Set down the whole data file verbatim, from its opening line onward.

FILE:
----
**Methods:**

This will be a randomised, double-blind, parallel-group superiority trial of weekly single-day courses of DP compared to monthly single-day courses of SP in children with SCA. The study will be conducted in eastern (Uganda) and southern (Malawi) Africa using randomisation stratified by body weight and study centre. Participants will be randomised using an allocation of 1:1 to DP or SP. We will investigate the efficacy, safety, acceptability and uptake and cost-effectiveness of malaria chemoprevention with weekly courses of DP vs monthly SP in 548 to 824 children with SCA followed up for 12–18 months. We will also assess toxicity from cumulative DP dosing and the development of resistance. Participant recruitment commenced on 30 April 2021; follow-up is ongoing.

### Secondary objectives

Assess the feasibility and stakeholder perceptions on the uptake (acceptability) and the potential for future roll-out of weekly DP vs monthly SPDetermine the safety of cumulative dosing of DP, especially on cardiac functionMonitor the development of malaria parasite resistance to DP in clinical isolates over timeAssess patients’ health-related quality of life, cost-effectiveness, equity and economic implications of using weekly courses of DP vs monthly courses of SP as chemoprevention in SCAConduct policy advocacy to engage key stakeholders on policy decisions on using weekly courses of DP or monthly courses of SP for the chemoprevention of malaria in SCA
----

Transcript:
**Methods:**

This will be a randomised, double-blind, parallel-group superiority trial of weekly single-day courses of DP compared to monthly single-day courses of SP in children with SCA. The study will be conducted in eastern (Uganda) and southern (Malawi) Africa using randomisation stratified by body weight and study centre. Participants will be randomised using an allocation of 1:1 to DP or SP. We will investigate the efficacy, safety, acceptability and uptake and cost-effectiveness of malaria chemoprevention with weekly courses of DP vs monthly SP in 548 to 824 children with SCA followed up for 12–18 months. We will also assess toxicity from cumulative DP dosing and the development of resistance. Participant recruitment commenced on 30 April 2021; follow-up is ongoing.

### Secondary objectives

Assess the feasibility and stakeholder perceptions on the uptake (acceptability) and the potential for future roll-out of weekly DP vs monthly SPDetermine the safety of cumulative dosing of DP, especially on cardiac functionMonitor the development of malaria parasite resistance to DP in clinical isolates over timeAssess patients’ health-related quality of life, cost-effectiveness, equity and economic implications of using weekly courses of DP vs monthly courses of SP as chemoprevention in SCAConduct policy advocacy to engage key stakeholders on policy decisions on using weekly courses of DP or monthly courses of SP for the chemoprevention of malaria in SCA